Little Miss Sunshine
I had pretty high expectations and for the most part, they were met. It’s a fun little film with just enough pathos to make it stick with you for a while. A vanful of misfits is just a little too much to swallow at times, but the likes of Greg Kinnear, Toni Collette, Steve Carell and Alan Arkin could make Plan 9 from Outer Space an Oscar nominee. It also reminded me how much beauty pageants for kids give me the creeps.
Stranger Than Fiction
I thought I knew exactly how this movie would play out. I was a more than a little wrong. I was simply expecting some sort of post-modern Charlie Kaufman-lite type of thing, but it proved to have its own voice and I really liked the way it moved along. A lot of understated performances, which was nice as there was a real opportunity to ham it up here with the likes of Ferrell and Hoffman sharing scenes.
Meh. Nice job all around in terms of the performances, but I felt like the story got stuck in a loop for the entire middle act. The whole ‘Will she or won’t she go to London?’ bit ended up being the focus of the entire movie. Plus, the whole ‘Stalkers & Stag’ metaphor was too ham-fisted for my tastes. The whole thing came across as a bit of a Movie of the Week.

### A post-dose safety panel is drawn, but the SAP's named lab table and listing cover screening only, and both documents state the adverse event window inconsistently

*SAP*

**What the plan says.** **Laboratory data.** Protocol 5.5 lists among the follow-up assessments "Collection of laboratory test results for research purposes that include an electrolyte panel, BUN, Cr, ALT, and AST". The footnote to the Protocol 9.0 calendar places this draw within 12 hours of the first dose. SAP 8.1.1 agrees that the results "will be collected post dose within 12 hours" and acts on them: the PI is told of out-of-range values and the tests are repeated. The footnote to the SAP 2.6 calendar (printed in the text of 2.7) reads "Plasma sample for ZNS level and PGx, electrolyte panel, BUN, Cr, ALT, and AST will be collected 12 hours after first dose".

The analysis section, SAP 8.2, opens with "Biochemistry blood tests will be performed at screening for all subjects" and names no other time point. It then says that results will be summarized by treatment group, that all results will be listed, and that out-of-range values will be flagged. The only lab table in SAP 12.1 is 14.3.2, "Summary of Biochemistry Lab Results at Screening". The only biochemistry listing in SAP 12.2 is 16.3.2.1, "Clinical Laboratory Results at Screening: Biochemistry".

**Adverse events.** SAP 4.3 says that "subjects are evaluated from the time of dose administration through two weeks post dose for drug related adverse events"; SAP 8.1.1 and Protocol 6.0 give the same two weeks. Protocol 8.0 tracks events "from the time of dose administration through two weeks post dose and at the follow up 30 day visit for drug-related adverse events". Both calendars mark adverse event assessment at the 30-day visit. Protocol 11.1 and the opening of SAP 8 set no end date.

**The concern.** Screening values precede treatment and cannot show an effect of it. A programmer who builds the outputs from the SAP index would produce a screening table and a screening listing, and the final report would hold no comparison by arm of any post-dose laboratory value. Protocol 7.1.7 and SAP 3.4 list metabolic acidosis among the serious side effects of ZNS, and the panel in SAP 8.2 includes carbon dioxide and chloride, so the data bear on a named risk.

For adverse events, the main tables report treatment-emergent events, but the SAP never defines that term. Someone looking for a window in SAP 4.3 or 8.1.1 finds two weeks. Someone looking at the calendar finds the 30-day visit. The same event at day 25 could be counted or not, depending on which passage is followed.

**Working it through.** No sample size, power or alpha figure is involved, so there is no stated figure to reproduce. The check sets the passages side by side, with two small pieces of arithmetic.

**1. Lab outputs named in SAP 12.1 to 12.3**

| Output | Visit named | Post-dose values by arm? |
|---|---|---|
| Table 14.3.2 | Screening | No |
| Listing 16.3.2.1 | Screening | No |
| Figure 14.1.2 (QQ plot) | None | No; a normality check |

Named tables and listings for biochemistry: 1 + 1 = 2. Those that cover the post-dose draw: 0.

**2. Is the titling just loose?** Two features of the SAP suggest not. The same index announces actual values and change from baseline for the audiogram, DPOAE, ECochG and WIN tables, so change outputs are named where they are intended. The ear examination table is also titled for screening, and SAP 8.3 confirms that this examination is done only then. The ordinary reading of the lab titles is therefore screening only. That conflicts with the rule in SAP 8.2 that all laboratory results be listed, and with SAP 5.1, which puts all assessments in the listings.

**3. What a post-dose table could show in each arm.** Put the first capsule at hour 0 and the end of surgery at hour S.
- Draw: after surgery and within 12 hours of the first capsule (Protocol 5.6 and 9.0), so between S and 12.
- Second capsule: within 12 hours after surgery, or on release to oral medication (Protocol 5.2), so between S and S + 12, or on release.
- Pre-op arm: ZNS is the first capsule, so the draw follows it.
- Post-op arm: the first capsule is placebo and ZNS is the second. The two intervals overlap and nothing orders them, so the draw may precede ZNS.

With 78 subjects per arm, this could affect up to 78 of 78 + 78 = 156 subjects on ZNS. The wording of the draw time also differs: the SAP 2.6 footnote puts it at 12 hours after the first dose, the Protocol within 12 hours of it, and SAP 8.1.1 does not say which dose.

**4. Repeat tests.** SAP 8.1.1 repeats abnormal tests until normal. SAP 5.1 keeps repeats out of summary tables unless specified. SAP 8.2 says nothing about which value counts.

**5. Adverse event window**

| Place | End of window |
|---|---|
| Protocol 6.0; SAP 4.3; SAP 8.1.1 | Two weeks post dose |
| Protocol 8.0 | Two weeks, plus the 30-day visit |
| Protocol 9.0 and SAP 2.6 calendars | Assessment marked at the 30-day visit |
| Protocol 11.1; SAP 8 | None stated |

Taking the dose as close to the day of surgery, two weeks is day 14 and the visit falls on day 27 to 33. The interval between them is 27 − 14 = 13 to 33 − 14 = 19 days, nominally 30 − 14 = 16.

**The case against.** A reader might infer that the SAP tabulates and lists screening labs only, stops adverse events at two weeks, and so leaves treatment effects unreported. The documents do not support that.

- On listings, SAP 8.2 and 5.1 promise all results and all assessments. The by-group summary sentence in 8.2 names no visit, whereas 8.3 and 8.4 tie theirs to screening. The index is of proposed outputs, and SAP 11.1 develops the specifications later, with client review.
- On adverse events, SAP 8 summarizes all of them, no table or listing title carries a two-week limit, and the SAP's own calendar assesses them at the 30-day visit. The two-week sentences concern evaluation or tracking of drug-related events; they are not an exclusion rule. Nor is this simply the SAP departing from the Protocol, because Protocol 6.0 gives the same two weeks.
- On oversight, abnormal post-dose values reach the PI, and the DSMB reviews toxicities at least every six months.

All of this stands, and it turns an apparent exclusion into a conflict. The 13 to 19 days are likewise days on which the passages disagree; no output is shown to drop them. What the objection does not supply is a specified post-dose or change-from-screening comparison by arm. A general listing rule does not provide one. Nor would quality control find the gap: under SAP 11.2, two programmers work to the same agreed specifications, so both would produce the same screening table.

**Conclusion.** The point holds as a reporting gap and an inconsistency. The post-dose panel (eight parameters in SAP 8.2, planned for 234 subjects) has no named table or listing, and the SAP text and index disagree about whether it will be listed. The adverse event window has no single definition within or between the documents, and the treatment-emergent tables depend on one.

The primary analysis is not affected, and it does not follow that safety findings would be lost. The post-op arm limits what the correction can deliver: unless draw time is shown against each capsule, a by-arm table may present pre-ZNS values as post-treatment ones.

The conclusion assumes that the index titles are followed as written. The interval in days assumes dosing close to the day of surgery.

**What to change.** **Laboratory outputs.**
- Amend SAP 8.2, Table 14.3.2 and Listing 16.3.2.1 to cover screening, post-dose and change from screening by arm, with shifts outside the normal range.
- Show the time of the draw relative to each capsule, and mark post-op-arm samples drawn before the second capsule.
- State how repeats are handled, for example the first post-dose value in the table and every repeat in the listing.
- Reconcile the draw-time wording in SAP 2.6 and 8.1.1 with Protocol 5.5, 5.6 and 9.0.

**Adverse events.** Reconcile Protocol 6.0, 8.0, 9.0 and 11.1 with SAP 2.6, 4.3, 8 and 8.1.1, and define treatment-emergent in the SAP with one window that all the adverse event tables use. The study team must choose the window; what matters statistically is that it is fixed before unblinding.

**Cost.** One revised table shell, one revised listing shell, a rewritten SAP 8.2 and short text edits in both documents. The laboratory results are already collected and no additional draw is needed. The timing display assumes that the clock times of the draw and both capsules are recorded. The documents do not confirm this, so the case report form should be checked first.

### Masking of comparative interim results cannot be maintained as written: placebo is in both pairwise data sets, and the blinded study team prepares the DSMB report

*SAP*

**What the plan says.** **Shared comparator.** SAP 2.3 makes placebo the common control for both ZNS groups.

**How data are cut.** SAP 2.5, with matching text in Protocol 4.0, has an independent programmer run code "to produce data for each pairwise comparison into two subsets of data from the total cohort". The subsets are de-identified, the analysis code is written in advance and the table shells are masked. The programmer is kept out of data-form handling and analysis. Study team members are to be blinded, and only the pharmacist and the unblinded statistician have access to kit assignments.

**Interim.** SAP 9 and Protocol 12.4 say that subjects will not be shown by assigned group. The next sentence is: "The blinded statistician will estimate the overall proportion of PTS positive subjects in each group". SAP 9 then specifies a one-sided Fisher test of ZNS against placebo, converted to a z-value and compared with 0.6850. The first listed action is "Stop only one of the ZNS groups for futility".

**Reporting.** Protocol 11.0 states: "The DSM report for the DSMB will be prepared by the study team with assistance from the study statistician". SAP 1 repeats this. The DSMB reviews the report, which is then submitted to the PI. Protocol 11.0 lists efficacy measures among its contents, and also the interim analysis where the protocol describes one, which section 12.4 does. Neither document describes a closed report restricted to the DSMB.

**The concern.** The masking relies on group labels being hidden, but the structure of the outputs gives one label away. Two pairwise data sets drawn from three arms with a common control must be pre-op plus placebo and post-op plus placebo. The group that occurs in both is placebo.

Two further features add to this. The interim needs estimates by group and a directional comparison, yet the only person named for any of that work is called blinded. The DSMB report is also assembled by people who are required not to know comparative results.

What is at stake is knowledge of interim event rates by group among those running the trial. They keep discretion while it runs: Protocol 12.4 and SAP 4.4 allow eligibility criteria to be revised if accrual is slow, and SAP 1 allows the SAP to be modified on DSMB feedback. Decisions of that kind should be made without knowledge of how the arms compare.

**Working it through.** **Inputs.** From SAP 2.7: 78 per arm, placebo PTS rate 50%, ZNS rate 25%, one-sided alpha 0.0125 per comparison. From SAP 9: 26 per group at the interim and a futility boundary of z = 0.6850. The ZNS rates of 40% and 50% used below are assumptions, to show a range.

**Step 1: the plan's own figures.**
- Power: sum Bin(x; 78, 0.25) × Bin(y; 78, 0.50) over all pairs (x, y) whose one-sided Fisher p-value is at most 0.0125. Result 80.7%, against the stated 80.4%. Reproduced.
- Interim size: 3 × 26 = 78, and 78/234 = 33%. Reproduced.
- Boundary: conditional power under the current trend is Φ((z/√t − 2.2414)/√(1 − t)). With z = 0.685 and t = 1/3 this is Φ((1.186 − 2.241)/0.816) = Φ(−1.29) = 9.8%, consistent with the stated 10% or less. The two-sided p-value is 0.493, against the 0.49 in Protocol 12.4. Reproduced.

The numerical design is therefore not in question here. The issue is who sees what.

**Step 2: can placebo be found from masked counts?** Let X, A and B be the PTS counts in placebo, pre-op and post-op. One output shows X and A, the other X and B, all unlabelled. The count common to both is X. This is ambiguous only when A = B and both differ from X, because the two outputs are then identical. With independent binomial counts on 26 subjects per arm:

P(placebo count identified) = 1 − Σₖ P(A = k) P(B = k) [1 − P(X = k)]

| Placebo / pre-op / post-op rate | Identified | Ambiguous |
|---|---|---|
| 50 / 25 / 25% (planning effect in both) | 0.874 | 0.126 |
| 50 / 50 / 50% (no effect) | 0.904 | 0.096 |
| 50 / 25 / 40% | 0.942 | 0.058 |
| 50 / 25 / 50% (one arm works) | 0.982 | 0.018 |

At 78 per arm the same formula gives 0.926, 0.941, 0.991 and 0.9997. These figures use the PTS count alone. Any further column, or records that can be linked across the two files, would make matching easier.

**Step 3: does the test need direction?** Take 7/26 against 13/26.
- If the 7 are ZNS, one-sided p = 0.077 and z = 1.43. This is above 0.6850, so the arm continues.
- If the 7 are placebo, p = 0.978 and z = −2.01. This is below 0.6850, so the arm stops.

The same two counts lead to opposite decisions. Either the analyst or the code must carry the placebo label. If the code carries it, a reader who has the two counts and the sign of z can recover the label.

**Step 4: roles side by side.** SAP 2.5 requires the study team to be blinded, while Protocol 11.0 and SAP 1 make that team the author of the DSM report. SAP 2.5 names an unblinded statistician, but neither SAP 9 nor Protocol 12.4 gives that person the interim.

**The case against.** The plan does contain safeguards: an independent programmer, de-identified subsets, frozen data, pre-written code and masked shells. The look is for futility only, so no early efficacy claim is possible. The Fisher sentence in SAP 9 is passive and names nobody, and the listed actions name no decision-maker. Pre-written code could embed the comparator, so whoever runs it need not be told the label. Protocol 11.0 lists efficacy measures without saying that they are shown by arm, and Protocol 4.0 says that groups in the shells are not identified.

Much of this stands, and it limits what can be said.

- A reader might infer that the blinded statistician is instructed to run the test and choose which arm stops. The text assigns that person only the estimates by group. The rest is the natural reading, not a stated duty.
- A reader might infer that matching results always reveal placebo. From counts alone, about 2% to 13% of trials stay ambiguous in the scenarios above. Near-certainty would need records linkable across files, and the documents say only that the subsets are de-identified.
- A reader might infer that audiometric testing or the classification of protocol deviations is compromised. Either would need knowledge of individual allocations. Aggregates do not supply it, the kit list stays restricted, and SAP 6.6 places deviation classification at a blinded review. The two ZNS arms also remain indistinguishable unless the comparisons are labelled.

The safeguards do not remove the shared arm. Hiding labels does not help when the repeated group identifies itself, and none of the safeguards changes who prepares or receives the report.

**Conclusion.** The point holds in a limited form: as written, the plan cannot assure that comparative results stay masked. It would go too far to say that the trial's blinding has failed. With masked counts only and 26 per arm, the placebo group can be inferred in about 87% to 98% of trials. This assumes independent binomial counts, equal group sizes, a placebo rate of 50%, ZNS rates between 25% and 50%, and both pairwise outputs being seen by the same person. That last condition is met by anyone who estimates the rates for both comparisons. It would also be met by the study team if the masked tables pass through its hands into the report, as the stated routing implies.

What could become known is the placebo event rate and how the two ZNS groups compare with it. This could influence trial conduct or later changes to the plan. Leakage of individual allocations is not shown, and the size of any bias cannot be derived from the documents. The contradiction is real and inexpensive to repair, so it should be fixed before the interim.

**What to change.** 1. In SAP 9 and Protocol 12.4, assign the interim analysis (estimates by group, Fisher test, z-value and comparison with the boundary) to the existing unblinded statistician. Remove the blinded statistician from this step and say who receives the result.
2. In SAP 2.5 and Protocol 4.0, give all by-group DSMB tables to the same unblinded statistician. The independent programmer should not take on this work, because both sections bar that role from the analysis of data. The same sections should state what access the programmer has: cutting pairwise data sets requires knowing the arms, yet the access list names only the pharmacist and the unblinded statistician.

What I liked most about this film, is it actually feels like a smallish 70s flick (think The Duellists), but there’s also a bit of a Hammer Victorian-era setting B Movie thrown in there too. Bale, Caine and Jackman are superb, and the whole film just oozes with atmosphere. The scenes in the U.S. with Bowie are the weakest point, as it all feels a bit slapped on, to help explain the almost inexplicable plot. I didn’t feel that was necessary – a few little mysteries left to ponder wouldn’t have been the worse thing that could happen. All in all, I admired this film because it was mainstream and yet sufficiently different so as to be unlike anything else I’ve seen in a while.
Well, it was a pretty damned fine year for movies about late 19th Century magicians. I was concerned that I had rented this one too soon after The Prestige, but the movies could not be more different (well, I guess that’s not entirely true – I guess and animated musical would have been even more different), but it is smaller in scope and delivery. Norton is in full command here – able to utilize his intensity for the first time in a long time. Giamatti wisely lays low but does a nice job as the conflicted detective. Jessica Biel is fine, but fairly wooden - if she picks more projects such as this, she could have an interesting career.